Dear Americans with Disabilities Act,
How time flies — you’re already 25 years old! I have seen many lovely tributes to you this week, and a couple of my favorites are here and here. I hope you don’t mind one more from me.
When President George H.W. Bush signed you into law in 1990, I had been practicing employment law for less than two years, so I feel like you and I grew up together.
I remember when those of us on the employers’ side were in a panic about whether you were going to ruin the workplace by requiring this thing called “reasonable accommodation.” Then, when the courts started taking a hard line on whether various medical conditions were “disabilities,” I thought you might be dead, or at least sick. But you came roaring back with that ADA Amendments Act in 2009!
I don’t always agree with Congress, but I want you to know that I think you’re a good law. Even “as amended,” and even though I still represent employers. Here are six things that I appreciate about you:
1. As others have pointed out far more eloquently than I can, you gave individuals with medical conditions a chance to get into the workplace or stay in the workplace, and to succeed and thrive.
2. With your “individualized analysis” and “reasonable accommodation” requirements (which I admit sometimes drive me crazy), you encouraged employers to treat employees as individuals. Before you came along, employers felt that they had to treat everyone exactly the same because otherwise they’d be accused of discrimination. You gave employers “permission” to take differences into account. I am sure that the result has been a more humane workplace.
3. Your “interactive process” requirement is great because it encourages employers to have a genuine dialogue with employees who have disabilities. (See “more humane workplace,” above.)
4. You are a trailblazer. Because of you, many states were inspired to enact pregnancy accommodation statutes, and the Supreme Court just recently found that employers must consider making accommodations for pregnancy and related conditions. (Yeah, I know I had a few issues with that SCOTUS decision, but I’m generally in favor of the concept of pregnancy accommodation.) I also give you credit for state and federal “lactation accommodation” laws. Even though you don’t protect pregnant women and new mothers yourself, your influence has made workplaces more hospitable to women of childbearing age and has promoted work-life balance.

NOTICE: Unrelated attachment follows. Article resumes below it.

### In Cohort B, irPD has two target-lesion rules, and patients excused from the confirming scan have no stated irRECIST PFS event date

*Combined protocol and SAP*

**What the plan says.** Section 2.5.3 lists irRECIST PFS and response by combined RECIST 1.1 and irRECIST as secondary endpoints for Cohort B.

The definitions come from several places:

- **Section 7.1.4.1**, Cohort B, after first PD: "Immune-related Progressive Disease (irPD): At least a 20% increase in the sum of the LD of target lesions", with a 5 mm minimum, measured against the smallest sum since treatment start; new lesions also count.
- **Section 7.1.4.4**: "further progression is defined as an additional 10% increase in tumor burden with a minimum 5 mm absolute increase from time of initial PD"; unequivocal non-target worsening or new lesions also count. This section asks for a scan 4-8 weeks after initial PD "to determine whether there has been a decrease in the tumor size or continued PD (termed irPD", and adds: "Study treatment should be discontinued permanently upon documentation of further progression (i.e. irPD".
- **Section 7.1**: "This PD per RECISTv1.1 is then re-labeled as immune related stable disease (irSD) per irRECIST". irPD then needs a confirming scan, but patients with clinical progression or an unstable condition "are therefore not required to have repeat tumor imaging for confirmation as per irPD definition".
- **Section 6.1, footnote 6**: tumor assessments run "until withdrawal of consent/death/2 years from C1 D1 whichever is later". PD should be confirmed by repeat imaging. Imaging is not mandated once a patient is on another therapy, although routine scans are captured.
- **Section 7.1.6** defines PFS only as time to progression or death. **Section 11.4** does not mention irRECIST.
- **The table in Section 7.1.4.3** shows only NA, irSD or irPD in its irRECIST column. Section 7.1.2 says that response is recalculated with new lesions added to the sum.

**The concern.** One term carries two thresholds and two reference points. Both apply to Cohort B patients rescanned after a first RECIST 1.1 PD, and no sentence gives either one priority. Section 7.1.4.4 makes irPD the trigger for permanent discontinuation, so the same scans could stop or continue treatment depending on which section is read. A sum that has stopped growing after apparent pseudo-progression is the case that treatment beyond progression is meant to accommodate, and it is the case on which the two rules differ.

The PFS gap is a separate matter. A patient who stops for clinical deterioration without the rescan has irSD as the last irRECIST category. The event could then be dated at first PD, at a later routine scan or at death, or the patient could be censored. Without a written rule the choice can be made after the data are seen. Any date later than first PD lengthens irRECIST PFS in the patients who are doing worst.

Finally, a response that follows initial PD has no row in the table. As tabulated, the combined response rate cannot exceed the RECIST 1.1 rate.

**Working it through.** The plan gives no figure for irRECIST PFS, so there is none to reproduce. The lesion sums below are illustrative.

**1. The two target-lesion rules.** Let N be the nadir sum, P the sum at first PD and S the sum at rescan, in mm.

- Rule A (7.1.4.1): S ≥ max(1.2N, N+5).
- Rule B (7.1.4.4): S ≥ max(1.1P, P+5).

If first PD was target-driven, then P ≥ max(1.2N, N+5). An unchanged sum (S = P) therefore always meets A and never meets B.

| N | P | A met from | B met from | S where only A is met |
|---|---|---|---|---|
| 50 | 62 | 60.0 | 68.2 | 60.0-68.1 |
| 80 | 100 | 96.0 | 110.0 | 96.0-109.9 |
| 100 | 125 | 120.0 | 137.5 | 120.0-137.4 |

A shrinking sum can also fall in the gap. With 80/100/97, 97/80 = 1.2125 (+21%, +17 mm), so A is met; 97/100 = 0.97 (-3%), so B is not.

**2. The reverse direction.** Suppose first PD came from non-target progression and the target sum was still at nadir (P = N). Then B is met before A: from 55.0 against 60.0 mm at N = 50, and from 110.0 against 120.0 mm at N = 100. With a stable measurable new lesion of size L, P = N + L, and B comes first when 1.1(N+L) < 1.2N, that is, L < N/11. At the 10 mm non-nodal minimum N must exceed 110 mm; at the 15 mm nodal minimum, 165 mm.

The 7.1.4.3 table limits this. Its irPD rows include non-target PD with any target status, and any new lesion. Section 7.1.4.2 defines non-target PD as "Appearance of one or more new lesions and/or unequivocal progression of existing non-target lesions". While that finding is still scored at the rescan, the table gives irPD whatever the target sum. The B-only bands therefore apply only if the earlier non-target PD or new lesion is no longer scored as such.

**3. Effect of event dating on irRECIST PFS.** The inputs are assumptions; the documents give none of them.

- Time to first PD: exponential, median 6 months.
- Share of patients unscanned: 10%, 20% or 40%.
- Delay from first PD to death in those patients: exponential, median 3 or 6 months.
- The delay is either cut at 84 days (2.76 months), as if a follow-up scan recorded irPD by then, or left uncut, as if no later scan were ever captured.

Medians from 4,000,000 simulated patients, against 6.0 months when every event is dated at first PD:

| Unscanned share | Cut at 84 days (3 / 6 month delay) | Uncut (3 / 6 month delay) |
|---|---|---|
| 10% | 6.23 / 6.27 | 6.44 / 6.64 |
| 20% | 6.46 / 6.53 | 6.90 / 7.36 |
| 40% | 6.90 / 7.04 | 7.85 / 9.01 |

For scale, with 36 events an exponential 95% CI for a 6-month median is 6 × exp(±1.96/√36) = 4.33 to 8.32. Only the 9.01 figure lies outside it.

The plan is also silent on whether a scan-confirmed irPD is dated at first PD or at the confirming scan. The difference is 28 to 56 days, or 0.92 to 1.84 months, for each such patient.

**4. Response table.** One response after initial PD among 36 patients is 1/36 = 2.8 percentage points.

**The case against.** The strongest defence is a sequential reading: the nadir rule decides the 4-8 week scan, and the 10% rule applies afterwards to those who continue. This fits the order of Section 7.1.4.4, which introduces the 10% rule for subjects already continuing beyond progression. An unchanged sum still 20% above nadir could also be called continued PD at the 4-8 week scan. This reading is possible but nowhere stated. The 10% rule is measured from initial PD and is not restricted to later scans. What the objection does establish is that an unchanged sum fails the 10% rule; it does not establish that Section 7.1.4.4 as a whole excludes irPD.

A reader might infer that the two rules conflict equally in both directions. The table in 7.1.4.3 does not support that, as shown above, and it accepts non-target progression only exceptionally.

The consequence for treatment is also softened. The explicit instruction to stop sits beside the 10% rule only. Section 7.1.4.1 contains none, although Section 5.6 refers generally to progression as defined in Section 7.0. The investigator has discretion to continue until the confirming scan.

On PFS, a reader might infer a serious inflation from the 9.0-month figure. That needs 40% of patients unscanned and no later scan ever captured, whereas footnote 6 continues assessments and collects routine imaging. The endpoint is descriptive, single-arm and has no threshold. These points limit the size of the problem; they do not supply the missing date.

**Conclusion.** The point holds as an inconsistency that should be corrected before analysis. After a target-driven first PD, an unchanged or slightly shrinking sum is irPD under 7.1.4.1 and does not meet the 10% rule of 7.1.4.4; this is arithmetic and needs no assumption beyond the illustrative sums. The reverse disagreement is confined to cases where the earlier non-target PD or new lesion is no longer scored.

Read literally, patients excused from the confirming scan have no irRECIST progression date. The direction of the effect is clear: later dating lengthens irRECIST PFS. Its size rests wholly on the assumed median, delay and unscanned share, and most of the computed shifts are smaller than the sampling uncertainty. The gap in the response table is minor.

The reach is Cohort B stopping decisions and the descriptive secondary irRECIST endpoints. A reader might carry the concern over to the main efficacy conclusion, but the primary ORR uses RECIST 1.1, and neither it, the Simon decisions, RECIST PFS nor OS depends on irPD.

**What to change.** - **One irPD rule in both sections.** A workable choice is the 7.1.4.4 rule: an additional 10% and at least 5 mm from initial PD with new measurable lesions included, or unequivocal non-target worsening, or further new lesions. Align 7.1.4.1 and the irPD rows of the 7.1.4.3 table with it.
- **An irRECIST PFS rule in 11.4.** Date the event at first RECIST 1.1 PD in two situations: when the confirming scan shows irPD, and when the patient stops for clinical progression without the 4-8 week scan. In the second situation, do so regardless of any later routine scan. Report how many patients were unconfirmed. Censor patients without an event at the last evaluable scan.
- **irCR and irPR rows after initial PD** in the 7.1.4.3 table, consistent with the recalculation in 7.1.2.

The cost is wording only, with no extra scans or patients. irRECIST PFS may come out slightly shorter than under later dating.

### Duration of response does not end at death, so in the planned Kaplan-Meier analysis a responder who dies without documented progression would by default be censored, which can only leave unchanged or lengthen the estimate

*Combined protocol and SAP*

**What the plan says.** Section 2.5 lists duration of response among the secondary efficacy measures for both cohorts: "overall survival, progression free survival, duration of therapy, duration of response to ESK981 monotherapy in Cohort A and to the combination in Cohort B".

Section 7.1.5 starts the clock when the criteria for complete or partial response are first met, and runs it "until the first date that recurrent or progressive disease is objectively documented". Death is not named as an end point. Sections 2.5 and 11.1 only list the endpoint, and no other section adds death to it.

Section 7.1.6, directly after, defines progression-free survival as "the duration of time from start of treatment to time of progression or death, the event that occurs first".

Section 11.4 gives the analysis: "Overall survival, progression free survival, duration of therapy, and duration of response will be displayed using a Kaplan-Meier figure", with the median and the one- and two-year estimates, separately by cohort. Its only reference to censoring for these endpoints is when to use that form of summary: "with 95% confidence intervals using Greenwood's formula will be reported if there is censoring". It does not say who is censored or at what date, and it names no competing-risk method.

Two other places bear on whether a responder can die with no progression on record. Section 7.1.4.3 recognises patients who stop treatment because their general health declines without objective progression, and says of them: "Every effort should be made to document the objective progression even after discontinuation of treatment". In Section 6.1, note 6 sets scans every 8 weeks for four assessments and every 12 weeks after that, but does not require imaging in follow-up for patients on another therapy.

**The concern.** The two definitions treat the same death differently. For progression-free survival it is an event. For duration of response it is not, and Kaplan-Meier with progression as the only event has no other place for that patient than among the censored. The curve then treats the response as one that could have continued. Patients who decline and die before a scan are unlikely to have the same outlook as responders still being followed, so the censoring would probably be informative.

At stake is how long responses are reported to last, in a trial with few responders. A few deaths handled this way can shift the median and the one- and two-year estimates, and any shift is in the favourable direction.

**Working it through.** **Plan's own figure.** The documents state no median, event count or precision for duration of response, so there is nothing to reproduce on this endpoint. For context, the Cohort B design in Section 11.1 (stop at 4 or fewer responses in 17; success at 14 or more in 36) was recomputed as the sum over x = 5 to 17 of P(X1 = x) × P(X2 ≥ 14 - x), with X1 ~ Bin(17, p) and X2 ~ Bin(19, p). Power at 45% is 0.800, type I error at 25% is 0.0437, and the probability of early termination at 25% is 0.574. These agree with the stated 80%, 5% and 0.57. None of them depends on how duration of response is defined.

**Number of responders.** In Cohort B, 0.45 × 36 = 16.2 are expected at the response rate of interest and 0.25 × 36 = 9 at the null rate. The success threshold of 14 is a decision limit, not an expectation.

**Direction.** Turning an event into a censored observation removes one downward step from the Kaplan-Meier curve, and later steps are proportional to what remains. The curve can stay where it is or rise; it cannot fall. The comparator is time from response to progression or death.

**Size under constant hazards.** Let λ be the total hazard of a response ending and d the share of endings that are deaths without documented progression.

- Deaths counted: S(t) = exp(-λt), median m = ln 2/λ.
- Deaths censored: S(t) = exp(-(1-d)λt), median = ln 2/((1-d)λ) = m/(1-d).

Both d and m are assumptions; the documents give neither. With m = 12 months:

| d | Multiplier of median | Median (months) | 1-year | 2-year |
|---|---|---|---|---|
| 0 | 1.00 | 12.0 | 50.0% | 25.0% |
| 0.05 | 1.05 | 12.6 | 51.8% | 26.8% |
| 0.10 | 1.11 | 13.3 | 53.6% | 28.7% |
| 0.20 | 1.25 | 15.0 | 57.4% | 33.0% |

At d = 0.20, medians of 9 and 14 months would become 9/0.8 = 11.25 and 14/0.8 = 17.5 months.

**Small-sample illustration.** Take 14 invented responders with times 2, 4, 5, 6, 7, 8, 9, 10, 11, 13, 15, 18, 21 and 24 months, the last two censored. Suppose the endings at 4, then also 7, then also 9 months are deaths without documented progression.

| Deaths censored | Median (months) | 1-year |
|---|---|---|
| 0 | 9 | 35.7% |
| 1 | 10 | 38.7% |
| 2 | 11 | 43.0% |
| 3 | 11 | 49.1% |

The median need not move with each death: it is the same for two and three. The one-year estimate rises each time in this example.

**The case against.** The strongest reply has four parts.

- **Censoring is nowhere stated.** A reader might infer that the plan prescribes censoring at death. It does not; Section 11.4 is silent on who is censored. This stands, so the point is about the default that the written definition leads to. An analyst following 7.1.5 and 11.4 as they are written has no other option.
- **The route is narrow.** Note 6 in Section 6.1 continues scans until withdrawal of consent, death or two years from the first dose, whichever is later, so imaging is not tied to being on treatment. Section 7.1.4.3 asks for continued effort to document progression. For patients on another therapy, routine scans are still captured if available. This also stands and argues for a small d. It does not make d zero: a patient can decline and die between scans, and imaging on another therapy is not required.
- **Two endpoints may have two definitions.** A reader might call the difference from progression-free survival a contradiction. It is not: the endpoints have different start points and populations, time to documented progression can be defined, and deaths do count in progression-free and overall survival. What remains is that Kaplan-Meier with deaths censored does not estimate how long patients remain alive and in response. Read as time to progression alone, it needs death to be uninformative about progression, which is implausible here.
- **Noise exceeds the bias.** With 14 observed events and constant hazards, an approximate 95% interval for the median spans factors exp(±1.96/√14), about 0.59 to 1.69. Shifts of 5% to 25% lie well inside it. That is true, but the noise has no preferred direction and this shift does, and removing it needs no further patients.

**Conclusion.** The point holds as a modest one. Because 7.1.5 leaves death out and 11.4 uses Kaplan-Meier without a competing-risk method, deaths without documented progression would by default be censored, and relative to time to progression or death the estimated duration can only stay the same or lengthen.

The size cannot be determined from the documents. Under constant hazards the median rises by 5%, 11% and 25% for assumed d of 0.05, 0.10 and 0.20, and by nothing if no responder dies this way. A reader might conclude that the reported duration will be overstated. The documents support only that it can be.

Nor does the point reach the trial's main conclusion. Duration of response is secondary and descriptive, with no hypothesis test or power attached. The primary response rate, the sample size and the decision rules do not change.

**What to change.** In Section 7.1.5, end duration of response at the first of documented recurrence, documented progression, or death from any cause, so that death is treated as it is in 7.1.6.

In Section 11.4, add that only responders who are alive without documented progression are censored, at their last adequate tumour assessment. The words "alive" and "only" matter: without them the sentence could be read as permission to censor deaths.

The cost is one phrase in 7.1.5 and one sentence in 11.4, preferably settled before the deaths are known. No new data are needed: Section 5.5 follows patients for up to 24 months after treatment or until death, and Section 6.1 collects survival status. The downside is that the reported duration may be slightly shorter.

5. You are reasonable. Unlike the Family and Medical Leave Act and other laws with highly technical requirements that trip up even well-meaning employers, your attitude is more like, “Hey, whatever works!” If an accommodation allows the employee to perform the essential functions of the job, then it’s cool. You don’t try to shoehorn employers and employees into some rigid, bureaucratic “solution” that doesn’t work. You seem to be more interested in creating opportunities for employees with disabilities than in playing “gotcha!” with employers.
6. You have a heart, but you can still be tough when you need to be. You recognize that the work has to get done. You don’t interfere with employers’ needs for a workplace free of illegal drugs. If someone can’t do the job, or can’t do it safely, then you recognize an employer’s right to look at other options, such as reassignment to a different job or a medical leave of absence, or even – as a last resort – termination. This is much appreciated.
So, happy 25th anniversary, ADA. And many happy returns.
Robin Shea is a Partner with the law firm of Constangy, Brooks, Smith & Prophete, LLP and has more than 20 years’ experience in employment litigation, including Title VII and the Age Discrimination in Employment Act, the Americans with Disabilities Act (including the Amendments Act), the Genetic Information Non-Discrimination Act, the Equal Pay Act, and the Family and Medical Leave Act; and class and collective actions under the Fair Labor Standards Act and state wage-hour laws; defense of audits by the Office of Federal Contract Compliance Programs; and labor relations. She conducts training for human resources professionals, management, and employees on a wide variety of topics.